Beginning the Weekend

So the woman who was to start next week as my aide called this afternoon to say she won’t be coming to work. Something about her grandson having to go to summer school, and her son bringing him to her home to wait for the bus. Meanwhile, my trash is overflowing, the sink and counters are covered with dirty dishes, there are two loads of dirty laundry piled on my tiny bedroom floor, and I don’t remember when I last had a shower.

The county nurse says the call-out list to agencies for people needing home health aides is longer than it ever has been, but she refuses to say how many people are on the list. She thinks that might be a HIPAA violation. Agencies use HIPAA to hide behind, not to protect their patients.

The commissioner of Adult & Long Term Care says that he doesn’t have any plan to deal with the all the sick people who are living in their own filth because they can’t get aides. “I don’t know what to do,” he says; “I really don’t.” He took the job, with its power, prestige and big bucks, but he doesn’t know what to do for the people in his care who are extremely needful.

I would suggest that you start by raising the wages of home health aides so the job will become more desirable. Currently, the wage is about $10 an hour, and has been for longer than I can remember. The commissioner says that the wage rate for Medicaid aides is set by the state, and that to get the rate raised would mean going through the legislature and they won’t do anything. What I believe is that he hasn’t tried. He sits in his office—clean, well-groomed, and well-fed—and has no idea of the conditions of poor people who are dependent upon his office for services. We are not a reality to him.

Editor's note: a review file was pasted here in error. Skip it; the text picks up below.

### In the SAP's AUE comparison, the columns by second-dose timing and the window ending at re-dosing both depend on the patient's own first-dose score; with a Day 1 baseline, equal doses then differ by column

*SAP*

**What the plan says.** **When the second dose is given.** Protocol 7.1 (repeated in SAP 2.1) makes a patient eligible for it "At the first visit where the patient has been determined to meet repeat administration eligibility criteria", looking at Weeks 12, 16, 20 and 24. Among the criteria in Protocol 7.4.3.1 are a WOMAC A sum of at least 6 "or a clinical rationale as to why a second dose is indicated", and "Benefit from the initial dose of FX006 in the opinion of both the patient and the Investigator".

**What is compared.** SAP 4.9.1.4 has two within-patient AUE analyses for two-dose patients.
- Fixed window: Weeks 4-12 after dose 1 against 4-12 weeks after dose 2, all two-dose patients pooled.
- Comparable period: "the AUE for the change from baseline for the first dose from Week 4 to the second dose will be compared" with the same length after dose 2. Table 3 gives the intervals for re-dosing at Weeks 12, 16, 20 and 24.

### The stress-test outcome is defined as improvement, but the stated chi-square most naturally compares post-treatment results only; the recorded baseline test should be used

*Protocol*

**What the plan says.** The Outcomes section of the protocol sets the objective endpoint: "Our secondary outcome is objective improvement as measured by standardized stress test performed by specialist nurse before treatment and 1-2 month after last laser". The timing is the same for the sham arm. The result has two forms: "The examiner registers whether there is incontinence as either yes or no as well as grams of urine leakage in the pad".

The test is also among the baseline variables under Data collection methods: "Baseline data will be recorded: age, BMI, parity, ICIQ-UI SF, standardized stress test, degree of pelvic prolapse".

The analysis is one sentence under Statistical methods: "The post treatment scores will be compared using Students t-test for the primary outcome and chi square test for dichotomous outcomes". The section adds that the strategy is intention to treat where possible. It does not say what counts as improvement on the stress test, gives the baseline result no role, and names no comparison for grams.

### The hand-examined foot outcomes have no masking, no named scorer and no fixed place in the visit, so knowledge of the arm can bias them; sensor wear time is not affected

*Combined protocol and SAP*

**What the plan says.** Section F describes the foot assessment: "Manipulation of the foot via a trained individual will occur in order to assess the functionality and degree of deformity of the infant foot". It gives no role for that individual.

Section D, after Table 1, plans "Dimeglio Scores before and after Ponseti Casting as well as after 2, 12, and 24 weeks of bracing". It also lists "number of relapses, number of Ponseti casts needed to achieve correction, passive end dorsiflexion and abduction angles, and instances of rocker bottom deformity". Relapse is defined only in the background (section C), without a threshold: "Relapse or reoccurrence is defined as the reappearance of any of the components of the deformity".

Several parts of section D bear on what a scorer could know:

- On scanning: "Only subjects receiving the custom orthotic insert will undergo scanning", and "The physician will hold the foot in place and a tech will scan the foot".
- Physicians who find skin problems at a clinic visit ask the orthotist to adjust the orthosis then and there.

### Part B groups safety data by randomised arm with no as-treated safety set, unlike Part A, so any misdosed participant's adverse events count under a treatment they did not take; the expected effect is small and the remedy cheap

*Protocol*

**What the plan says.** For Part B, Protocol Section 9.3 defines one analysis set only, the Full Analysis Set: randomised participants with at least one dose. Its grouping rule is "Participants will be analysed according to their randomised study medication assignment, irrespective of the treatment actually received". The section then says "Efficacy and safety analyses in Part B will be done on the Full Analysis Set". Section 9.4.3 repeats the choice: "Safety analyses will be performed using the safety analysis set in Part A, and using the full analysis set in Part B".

As I write this, the humidity is 97%. The Good Doctor tells me that the Chinese have known for a thousand years that high humidity causes very bad trouble for people with autoimmune diseases or pain. His wife has lupus; with the high humidity, she can’t get out of bed. Neither can I; I am too tired and depressed. No help is coming and there is no light at the end of the tunnel.

Yesterday the nurse called to say the doctor at Syracuse Community Health Center won’t see me anymore. She wouldn’t say why. The doctor saw me exactly once, on April 2. He referred me to Upstate Medical Center’s nephrology clinic. It took three weeks for the referral to leave his office, and three months for me to get an appointment, which has now been changed to four months.

I have not seen or spoken to the doctor in two months: why is he now kicking me out? The kick-out is supposed to be done by certified letter, which the nurse knows, but the doctor hasn’t done it. And, anyway, why does it matter? Did you know that there is no appeal? There are not two sides to the story; the patient has no standing to protest. It is the American Medical Industry: they are right and the patient is wrong. Always. There is no recourse.

I am desperate for relief from the troubles inflicted on me by the high humidity. I call the homeopathic provider, who emails me that he called me but couldn’t leave a message. I have Time Warner, and have no idea why he couldn’t leave a message, or what to do about it. My Time Warner bill is higher than my rent.

So I have no hope of getting a home health aide. What do I do about that? Come on, somebody, help me out here. Tell me what to do. Give me a suggestion. There isn’t enough money in the system to hire enough aides to take care of the sick people.

I can’t get a doctor. There are none to be had for poor people, and doctors man the gateway to all kinds of services.